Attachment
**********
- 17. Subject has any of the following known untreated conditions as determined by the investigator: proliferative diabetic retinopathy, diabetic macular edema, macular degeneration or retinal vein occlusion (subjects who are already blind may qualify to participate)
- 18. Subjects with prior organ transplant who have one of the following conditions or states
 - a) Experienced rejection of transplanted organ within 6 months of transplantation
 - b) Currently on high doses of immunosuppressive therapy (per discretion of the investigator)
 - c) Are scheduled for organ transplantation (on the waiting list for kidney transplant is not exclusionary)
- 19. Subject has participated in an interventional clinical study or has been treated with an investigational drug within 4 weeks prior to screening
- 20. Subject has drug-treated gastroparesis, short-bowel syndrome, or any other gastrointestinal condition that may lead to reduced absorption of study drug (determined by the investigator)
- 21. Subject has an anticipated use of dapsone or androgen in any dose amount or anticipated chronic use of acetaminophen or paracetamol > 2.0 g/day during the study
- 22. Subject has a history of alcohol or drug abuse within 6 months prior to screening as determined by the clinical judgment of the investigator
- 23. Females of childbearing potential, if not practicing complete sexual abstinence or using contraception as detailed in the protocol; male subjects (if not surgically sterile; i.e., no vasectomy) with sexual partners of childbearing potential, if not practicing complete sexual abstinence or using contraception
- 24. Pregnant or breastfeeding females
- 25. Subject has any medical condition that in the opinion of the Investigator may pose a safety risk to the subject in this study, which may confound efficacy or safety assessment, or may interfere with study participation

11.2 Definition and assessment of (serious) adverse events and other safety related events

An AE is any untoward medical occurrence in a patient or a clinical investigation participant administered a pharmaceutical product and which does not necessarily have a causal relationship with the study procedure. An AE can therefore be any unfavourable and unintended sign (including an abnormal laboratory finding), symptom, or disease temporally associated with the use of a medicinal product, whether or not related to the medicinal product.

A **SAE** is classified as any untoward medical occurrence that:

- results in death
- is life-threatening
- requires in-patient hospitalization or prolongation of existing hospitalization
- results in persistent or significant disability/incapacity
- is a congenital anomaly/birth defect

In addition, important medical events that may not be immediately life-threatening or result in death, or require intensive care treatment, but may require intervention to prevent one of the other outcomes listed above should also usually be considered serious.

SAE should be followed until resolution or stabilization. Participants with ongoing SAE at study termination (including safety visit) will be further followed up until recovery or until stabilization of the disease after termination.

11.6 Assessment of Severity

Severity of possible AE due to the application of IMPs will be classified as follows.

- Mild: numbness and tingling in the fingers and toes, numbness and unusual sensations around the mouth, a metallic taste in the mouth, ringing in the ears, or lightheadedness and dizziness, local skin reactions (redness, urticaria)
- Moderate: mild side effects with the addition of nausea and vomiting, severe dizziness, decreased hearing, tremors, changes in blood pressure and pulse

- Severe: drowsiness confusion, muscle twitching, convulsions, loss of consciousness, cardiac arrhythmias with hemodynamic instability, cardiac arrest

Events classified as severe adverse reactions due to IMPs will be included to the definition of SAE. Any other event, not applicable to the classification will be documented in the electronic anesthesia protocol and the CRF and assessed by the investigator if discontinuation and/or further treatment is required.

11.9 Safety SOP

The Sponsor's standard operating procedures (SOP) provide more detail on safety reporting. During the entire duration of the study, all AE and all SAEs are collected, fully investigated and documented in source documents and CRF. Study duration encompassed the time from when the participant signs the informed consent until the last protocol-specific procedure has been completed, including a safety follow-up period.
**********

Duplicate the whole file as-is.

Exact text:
- 17. Subject has any of the following known untreated conditions as determined by the investigator: proliferative diabetic retinopathy, diabetic macular edema, macular degeneration or retinal vein occlusion (subjects who are already blind may qualify to participate)
- 18. Subjects with prior organ transplant who have one of the following conditions or states
 - a) Experienced rejection of transplanted organ within 6 months of transplantation
 - b) Currently on high doses of immunosuppressive therapy (per discretion of the investigator)
 - c) Are scheduled for organ transplantation (on the waiting list for kidney transplant is not exclusionary)
- 19. Subject has participated in an interventional clinical study or has been treated with an investigational drug within 4 weeks prior to screening
- 20. Subject has drug-treated gastroparesis, short-bowel syndrome, or any other gastrointestinal condition that may lead to reduced absorption of study drug (determined by the investigator)
- 21. Subject has an anticipated use of dapsone or androgen in any dose amount or anticipated chronic use of acetaminophen or paracetamol > 2.0 g/day during the study
- 22. Subject has a history of alcohol or drug abuse within 6 months prior to screening as determined by the clinical judgment of the investigator
- 23. Females of childbearing potential, if not practicing complete sexual abstinence or using contraception as detailed in the protocol; male subjects (if not surgically sterile; i.e., no vasectomy) with sexual partners of childbearing potential, if not practicing complete sexual abstinence or using contraception
- 24. Pregnant or breastfeeding females
- 25. Subject has any medical condition that in the opinion of the Investigator may pose a safety risk to the subject in this study, which may confound efficacy or safety assessment, or may interfere with study participation

11.2 Definition and assessment of (serious) adverse events and other safety related events

An AE is any untoward medical occurrence in a patient or a clinical investigation participant administered a pharmaceutical product and which does not necessarily have a causal relationship with the study procedure. An AE can therefore be any unfavourable and unintended sign (including an abnormal laboratory finding), symptom, or disease temporally associated with the use of a medicinal product, whether or not related to the medicinal product.

A **SAE** is classified as any untoward medical occurrence that:

- results in death
- is life-threatening
- requires in-patient hospitalization or prolongation of existing hospitalization
- results in persistent or significant disability/incapacity
- is a congenital anomaly/birth defect

In addition, important medical events that may not be immediately life-threatening or result in death, or require intensive care treatment, but may require intervention to prevent one of the other outcomes listed above should also usually be considered serious.

SAE should be followed until resolution or stabilization. Participants with ongoing SAE at study termination (including safety visit) will be further followed up until recovery or until stabilization of the disease after termination.

11.6 Assessment of Severity

Severity of possible AE due to the application of IMPs will be classified as follows.

- Mild: numbness and tingling in the fingers and toes, numbness and unusual sensations around the mouth, a metallic taste in the mouth, ringing in the ears, or lightheadedness and dizziness, local skin reactions (redness, urticaria)
- Moderate: mild side effects with the addition of nausea and vomiting, severe dizziness, decreased hearing, tremors, changes in blood pressure and pulse

- Severe: drowsiness confusion, muscle twitching, convulsions, loss of consciousness, cardiac arrhythmias with hemodynamic instability, cardiac arrest

Events classified as severe adverse reactions due to IMPs will be included to the definition of SAE. Any other event, not applicable to the classification will be documented in the electronic anesthesia protocol and the CRF and assessed by the investigator if discontinuation and/or further treatment is required.

11.9 Safety SOP

The Sponsor's standard operating procedures (SOP) provide more detail on safety reporting. During the entire duration of the study, all AE and all SAEs are collected, fully investigated and documented in source documents and CRF. Study duration encompassed the time from when the participant signs the informed consent until the last protocol-specific procedure has been completed, including a safety follow-up period.